I think if we have affordable, quality housing being built, it attracts families to our city. That helps out our school district. It helps Hudson across the board. I recently partnered with the Galvan Foundation (Ed. note: a nonprofit considered controversial by some Hudsonians who claim the developer profits from gentrification) for a huge 80-unit project that’s going to be coming into the city, and a lot of people felt like, Why would you partner with Galvan? But for me—and I said this at the debate—we as a city really need to ask Galvan to be transparent and bring them to the table. So, if we are in a housing crisis, as I would say—there are people who would not agree with me—we need to bring [Galvan] to the table for transparency, and we need to outline what we want to see, and this is what I did for this project.
Is Hudson’s economy too dependent on tourism?
I think that’s a myth. The largest driver of the economy in Hudson is actually the hospital, and jobs like LPNs [Licensed Practical Nurses] and CNSs [Clinical Nurse Specialists] are the jobs that employ the most people. I think tourism is great for our city, but it’s great in moderation. So, we can’t put our full focus into tourism, but we can’t ignore the amount of income that tourism brings in, and how it’s been [helpful] to small businesses here.
I think balancing that with equity is what’s most important. It just can’t be all about tourism, but we don’t want to forget the benefits of tourism.
You voiced support for extending term limits. How would this benefit Hudson?
I think Hudson is in need of some consistency. I’ve been in constant talks with the state around housing and different initiatives, and also [with] potential developers, and the one thing that always comes up is the fear that in a year they’re no longer going to have the partner that they’re working with. The mayor could be different, and the next administration that comes in, they might not value the same things as the previous administration.
For me, I would just like to see some continuity in leadership so that we as leaders and elected officials are able to see some of the plans that we’re putting forward, that we’ve campaigned for, come to fruition. But at the same time, I’m willing to run until I accomplish what I have to accomplish.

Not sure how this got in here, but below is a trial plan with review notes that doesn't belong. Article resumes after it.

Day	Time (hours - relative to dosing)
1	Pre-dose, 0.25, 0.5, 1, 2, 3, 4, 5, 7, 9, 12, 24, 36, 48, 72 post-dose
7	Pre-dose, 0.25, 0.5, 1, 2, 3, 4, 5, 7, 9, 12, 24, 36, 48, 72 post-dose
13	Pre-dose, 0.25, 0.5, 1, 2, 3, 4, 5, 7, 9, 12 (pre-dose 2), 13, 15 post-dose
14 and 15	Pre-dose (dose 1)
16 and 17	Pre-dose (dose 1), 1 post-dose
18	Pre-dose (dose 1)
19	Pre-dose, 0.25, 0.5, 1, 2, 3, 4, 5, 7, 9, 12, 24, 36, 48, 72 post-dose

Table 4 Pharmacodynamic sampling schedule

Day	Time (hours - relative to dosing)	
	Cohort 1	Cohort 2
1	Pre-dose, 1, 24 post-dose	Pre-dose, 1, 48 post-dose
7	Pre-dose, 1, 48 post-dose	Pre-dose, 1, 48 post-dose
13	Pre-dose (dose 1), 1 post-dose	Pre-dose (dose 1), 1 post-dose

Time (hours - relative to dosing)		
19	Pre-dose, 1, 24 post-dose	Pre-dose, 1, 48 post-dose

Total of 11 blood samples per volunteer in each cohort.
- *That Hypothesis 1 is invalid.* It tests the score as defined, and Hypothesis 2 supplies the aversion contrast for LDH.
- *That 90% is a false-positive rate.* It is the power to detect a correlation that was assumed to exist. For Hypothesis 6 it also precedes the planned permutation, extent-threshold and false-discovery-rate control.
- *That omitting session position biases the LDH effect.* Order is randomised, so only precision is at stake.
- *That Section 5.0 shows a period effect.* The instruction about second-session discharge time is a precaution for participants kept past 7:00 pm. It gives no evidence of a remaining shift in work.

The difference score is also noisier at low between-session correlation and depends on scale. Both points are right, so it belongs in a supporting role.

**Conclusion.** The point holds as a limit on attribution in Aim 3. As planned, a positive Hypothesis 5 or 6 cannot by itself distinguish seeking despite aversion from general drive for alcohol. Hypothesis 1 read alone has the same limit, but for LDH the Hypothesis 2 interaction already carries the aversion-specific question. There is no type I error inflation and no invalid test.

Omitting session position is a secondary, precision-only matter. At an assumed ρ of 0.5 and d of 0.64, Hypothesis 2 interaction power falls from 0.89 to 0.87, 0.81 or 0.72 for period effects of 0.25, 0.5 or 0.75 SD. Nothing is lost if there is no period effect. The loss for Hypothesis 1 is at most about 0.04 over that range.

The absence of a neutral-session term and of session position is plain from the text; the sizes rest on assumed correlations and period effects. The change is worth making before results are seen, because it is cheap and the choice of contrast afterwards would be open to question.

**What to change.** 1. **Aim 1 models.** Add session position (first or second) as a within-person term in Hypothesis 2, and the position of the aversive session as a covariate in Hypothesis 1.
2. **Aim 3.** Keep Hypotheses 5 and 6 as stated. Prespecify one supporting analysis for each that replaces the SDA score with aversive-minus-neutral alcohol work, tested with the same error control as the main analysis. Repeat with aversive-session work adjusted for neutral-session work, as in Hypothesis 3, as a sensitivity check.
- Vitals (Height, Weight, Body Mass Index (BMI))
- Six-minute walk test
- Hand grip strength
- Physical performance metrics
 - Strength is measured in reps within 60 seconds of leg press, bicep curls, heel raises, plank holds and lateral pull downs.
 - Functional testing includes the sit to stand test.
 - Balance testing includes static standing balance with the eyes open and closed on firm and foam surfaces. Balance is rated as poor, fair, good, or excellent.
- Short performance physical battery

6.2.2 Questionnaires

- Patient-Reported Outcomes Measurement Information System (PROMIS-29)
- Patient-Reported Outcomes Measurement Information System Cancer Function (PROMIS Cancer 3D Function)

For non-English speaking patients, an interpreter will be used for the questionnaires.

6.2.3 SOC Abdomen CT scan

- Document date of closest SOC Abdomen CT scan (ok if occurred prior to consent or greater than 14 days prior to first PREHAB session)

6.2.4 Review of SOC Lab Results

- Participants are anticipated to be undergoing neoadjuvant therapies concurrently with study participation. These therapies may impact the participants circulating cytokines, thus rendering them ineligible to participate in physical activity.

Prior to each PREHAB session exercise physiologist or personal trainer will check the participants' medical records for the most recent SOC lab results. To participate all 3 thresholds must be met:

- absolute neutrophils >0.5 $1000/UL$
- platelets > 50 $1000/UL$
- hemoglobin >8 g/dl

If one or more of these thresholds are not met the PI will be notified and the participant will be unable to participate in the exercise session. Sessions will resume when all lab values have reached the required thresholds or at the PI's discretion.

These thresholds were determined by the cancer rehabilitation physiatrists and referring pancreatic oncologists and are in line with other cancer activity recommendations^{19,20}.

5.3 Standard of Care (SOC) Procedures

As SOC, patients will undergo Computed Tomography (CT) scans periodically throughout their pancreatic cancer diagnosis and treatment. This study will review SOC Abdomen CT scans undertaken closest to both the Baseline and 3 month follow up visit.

How can Hudson better use its waterfront?
I think that our waterfront is in desperate need of a makeover. I’ve been in talks with the state about the side where there’s the huge parking lot, and they have some money from our governor and there’s some talk about revitalizing that and making it accessible to the community, which I’m excited about. Those are early preliminary talks. We also have the popular side [of the waterfront], where there’s the issue going around with the gravel company [A. Colarusso & Sons], and people really wanting to see a more accessible, vibrant waterfront.
With Hudson looking constantly for income, I think that having a train station right next to a lively, vibrant waterfront could really help the city in the long run. So I would definitely like to see us to make it more accessible for everyone.
Finally, how has your life changed, other than your job title, since you became mayor?
It’s different, because being mayor—this is the first job that I’ve ever had that is kind of 24/7. So even when I’m trying to buy my broccoli at the grocery store, I’m the mayor there. People come up to me and say, ‘What do you feel about this project?’ and, ‘What is this and that,’ and I’m just trying to get my dinner (laughs).
A lot changes because everywhere I go, I’m no longer just Kamal Johnson, I’m Mayor Kamal Johnson. So whatever I say, even as a private citizen, I’m representing the mayor’s office, and I’m representing the city. That’s been really different, because you can’t turn it off. But other than that, I try to continue to do some of the things that I love, to remain as humble and normal as possible.
This article was published in the April 2020 issue of Chronogram.